Last weekend I finished welding up a couple of sets of the landing gear oleo part. This weekend I was back at work on some core parts of the HP-24 project - the airbrakes. I need to finalize the airbrake design (at least a firtst-article version of it) before we can tool up and make the first wings.
I've been dreading the airbrake development. For one thing, there's almost no precedent in Dick Screder's design legacy for airbrakes, and for another there are many hidden subtleties that wait in the wings you bite you later. Especially when it comes to relatively shallow, relatively limber wings like mine.
Well, anyhow, I've pretty much given up on developing huge mondo-powerful airbrakes, and decided to be satisfied if I manage to make something that's simple and relatively effective. Later I can go back and apply the lessons of the first article to try to make them more effective if necessary.
What I'm going to do is build a mockup airbrake installation using these arms and a box made of fiberboard and masonite. That will give me a quick-and-dirty testbed for refining the airbrake system and developing something that works and is buildable and installable. I figure that the hardest part will be developing the geometry of the arms and retraction overcenter (yes, another darn overcenter!) that holds the paddles retracted against the springs that secure the airbrake cap strips.
At the end of this weekend's work, I suddenly realized that I also had a bunch of bicycle fixing to do back at home, but no bicycle stand. I used to do work like that by just inverting the bike onto seat and handlebars, but with today's bicycles that just doesn't work so well anymore. Especially since a lot of what I have to do requires twiddling of the front and rear derailer controls to make the indicators coincide with the selected gears.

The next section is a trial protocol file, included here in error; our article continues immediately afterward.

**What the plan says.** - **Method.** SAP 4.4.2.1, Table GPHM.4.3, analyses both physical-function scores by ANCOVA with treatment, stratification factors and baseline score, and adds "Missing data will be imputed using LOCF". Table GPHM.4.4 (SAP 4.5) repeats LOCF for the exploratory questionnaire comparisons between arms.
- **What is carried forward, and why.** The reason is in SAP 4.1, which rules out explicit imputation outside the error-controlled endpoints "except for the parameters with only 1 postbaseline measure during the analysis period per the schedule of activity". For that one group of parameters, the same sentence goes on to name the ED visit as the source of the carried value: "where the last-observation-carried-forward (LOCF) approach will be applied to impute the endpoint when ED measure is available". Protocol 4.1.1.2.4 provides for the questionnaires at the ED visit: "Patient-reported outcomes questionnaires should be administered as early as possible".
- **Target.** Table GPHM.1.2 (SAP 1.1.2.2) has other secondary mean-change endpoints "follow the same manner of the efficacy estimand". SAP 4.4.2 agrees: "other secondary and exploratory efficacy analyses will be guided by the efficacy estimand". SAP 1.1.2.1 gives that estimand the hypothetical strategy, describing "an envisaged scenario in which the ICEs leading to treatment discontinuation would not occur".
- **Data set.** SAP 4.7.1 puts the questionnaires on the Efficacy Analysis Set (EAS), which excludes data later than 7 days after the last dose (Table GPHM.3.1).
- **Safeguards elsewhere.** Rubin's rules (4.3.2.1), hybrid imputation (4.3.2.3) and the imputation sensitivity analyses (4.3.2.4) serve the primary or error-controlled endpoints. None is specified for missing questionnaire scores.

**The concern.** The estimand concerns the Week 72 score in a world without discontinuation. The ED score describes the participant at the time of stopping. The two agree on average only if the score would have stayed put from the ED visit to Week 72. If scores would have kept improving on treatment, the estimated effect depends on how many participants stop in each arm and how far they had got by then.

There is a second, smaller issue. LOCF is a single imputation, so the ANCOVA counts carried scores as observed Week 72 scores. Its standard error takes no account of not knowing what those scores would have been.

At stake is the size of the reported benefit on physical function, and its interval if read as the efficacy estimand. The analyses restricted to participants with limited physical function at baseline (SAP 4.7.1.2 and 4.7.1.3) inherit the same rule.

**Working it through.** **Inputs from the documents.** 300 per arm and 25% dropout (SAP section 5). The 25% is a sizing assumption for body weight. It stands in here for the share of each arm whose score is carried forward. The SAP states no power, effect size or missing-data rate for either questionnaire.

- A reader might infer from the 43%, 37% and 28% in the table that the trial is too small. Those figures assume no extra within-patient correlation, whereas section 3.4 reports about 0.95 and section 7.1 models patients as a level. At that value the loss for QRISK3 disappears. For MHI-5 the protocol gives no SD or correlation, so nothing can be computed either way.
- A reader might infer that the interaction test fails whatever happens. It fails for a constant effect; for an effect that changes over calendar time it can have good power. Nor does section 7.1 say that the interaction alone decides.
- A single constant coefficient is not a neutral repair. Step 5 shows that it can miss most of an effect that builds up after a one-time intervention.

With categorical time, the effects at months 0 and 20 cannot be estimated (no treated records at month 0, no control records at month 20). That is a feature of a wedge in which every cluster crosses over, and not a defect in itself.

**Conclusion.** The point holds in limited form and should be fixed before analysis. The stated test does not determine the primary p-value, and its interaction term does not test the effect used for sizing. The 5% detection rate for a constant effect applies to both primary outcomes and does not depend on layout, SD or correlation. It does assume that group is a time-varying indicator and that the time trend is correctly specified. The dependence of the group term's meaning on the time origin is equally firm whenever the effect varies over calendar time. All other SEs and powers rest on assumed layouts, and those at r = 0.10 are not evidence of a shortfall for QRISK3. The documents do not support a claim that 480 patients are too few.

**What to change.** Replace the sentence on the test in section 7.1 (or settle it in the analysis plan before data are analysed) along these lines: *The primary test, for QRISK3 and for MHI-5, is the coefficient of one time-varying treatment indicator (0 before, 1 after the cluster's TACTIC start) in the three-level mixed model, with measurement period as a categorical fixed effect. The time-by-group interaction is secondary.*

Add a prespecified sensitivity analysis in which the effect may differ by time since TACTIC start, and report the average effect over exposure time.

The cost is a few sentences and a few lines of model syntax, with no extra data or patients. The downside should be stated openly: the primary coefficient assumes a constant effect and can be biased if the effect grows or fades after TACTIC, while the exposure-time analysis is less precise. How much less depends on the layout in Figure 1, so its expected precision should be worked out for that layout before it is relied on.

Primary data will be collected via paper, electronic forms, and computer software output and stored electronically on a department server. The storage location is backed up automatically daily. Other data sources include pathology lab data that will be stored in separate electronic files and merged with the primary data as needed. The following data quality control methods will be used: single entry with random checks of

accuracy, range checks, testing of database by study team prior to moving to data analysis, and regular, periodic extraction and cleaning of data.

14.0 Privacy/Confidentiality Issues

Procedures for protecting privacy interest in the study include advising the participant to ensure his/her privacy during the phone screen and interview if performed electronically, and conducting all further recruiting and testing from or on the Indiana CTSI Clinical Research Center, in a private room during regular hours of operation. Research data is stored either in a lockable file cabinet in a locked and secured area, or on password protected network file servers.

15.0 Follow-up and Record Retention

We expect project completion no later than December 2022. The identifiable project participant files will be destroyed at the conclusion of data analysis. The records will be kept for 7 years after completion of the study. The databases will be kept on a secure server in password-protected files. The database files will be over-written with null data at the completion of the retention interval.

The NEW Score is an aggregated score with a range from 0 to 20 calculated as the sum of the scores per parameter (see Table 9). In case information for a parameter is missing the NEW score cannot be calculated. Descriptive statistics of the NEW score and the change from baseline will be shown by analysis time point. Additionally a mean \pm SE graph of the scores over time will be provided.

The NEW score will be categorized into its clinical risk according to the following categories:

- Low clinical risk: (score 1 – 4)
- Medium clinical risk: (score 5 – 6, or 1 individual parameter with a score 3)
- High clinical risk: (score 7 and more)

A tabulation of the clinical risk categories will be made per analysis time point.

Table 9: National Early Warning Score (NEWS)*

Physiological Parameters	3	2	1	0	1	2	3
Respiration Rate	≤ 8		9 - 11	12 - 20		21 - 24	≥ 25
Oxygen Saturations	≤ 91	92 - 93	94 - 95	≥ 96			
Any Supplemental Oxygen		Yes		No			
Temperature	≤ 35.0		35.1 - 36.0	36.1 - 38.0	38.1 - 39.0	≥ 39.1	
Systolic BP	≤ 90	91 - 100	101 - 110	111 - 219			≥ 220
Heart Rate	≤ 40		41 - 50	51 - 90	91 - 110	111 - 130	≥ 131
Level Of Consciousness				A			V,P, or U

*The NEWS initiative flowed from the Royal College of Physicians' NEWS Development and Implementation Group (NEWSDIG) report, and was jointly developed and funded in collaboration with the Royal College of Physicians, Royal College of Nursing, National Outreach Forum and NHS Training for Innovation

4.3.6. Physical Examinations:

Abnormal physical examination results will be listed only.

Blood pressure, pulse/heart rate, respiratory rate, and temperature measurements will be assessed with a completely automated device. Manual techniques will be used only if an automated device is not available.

So with about fifteen minutes left to the workday I used the MIG welder to zotch together a bike workstand. It turned out OK, and on Monday I used it while building up a mountain bike for Alia.
Also, in case you missed it, Brad Hill has been plugging away at the Glidair internals, and now has tooling for most of the aft fuselage and vertical fin ribs and bulkheads, and also the fin spar. See the Glidair page at:
In-plane view of the two airbrake arms. The welding is pretty nasty, but that's OK since these are not flight articles. The ends on the right are the upper ends that will engage bushings bolted to the primary paddles. The ends on the left are the lower ends; they pivot on bushings that engage longitudinal shafts that go through both walls of the airbrake box. In this photo the upper ends are in as-welded length; later I shortened them to fit into the J-section primary paddle.
Axial view of the two airbrake arms, including the rudimentary welding jig I aligned them with. The development mockup that these are for represents the port wing installation; here you're looking at the aft faces of the arms. The one on the right, with the drive dogbone attached, is the inboard arm. Both arms have the intermediate paddle pivot tang about halfway up. The little kink near the upper end of the arm helps get the upper pivot as high inside the wing as I can while still keeping the arm free of the cap strip spring studs. Maximizing the height difference between the upper and lower pivots is key to having a simple airbrake system that doesn't require a drive rod between the inboard and outboard arms. On 15% thick wings, things like this aren't so important. But down around 13.5% they do start getting troublesome.
The weekend's haul. This box contains the two arm prototypes (shown with bottom end bushings pressed into place), and also two each of the airbrake idler/overcenter bellcrank parts. I've got something interesting planned for the airbrake drive, and if it works out it will let me eliminate the rubber bellows that everyone else uses to seal the airbrake box off from the rest of the wing - the bellows that rots out after 20 years and which you can only replace by cutting a hole in the bottom of the wing.
In the foreground is the bicycle stand I welded up in the last fifteen minutes of shop time. The material is about 10 feet of 1" square mild steel tubing and about 8" of 2"x2"x1/8" angle iron. I jigged it out by eye, using nothing more substantial for alignment than TLAR (That Looks About Right) and a pair of those red arrowhead welding magnets.
It works! Here it is supporting my beater bike.
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page updated 20 February 2007 all text and graphics copyright (c) 2007 HP Aircraft,
page updated 20 February 2007 all text and graphics copyright (c) 2007 HP Aircraft, LLC